5. Course blogs are a specific technology which work best for specific practices and pedagogic goals. That is, non-public writing responses may at times be a better way to develop students’ ideas; private blogs, or sections of blogs, may allow for particular discussions (e.g. within groups); and Google Docs might offer an online, shared space which is not quite so public. We need to think about what sort of “public” we imagine when creating blogs and course websites, and how, why, and when we want our students within that public (or, more accurately, those publics).

References: Owens, Trevor. “The Public Course Blog: The Required Reading We Write Ourselves for the Course That Never Ends.” In Matthew K. Gold (Ed.). Debates in the Digital Humanities. Minneapolis: University of Minnesota Press, 2012.

Digital Pedagogy in the English Department

Following our last Metagogy discussion, I wanted to offer a survey of some of the ways we in the Department are using digital spaces, tools, and resources as part of our classrooms. Please reply to add activities missing from here, or to ask questions about the pedagogical reasons and logistical necessities involved with digital pedagogy.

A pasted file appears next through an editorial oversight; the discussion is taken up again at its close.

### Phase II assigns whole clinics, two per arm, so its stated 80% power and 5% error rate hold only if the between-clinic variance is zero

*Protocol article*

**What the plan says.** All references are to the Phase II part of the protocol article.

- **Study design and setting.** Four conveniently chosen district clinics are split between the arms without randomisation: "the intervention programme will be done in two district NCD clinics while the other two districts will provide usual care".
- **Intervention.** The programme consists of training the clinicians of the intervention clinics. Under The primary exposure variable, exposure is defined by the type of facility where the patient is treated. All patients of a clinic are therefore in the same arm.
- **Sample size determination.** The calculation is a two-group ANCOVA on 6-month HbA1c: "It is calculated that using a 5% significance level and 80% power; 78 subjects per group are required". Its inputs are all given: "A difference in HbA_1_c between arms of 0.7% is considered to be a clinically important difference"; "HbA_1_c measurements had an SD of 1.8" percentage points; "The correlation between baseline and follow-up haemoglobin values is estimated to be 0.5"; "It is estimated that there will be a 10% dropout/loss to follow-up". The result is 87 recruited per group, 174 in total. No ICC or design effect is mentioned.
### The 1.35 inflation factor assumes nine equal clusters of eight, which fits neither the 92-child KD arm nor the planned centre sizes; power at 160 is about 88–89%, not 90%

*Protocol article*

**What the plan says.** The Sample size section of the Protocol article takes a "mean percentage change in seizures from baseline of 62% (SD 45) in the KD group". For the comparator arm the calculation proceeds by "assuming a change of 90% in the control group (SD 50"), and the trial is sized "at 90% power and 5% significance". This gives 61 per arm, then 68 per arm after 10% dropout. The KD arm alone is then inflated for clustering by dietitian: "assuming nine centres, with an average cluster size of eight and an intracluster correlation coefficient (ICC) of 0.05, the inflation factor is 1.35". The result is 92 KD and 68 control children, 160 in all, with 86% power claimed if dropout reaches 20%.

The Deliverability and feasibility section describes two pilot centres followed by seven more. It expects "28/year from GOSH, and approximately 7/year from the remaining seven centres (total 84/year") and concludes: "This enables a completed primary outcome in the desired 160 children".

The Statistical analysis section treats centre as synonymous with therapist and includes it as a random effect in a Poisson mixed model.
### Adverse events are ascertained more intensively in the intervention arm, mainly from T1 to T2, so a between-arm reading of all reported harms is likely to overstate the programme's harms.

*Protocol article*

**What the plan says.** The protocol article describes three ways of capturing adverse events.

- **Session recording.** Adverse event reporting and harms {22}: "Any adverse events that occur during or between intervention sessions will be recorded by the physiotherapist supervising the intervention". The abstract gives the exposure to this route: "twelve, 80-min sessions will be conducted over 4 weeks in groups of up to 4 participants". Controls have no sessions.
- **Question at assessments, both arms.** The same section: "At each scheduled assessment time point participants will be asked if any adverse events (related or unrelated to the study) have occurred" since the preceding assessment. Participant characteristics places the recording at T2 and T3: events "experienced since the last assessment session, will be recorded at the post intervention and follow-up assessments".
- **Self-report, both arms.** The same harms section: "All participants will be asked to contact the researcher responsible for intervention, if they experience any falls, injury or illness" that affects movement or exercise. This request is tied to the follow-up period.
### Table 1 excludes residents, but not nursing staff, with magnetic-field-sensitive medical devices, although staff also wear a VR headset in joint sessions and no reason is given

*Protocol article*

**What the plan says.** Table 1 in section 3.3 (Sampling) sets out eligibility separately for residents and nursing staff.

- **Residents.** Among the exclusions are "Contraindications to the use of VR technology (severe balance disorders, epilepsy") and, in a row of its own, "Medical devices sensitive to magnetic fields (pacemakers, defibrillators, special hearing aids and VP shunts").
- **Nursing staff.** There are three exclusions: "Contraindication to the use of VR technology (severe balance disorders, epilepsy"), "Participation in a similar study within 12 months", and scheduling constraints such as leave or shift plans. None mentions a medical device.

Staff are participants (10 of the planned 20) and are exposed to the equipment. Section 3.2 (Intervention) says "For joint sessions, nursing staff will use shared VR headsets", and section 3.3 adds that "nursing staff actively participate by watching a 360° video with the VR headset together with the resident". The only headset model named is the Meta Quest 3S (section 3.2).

Collaborative Reading Lists
Paul Schacht uses Zotero for a “group library” so that students can share the research process with one another. This allows research to happen visibly outside the classroom as well as cross into it, especially if Zotero is loaded in class from time to time.

Public Course Blogs
A number of class blogs are up and running, including by Beth McCoy, Lytton Smith, and Steve West; all of these are hosted at our sunygeneseoenglish.org site. Jess Fenn offers a slightly different version, having students post to the Medieval Studies blog as a way to showcase work in a particular minor. More details on the exact processes are explained in the companion post on Public Course Blogs, but it’s worth noting here that there are various ways to get students to talk among themselves or to talk to an imagined public audience; blog post requirements and assessment weightings can be more or less thorough, depending on their centrality to the course.

Course Websites
Paul Schacht takes blogs one step further: for both ENGL 340 and ENGL 458, the whole course exists on a webpage, designed not just for current enrolled students, but for future students to interact with past students. Part of the pedagogy here involves lessons about writing for a public audience, which of course involves thinking about the amount and types of information and sourcing to provide. One great example of some group work here.

Gandy Dancer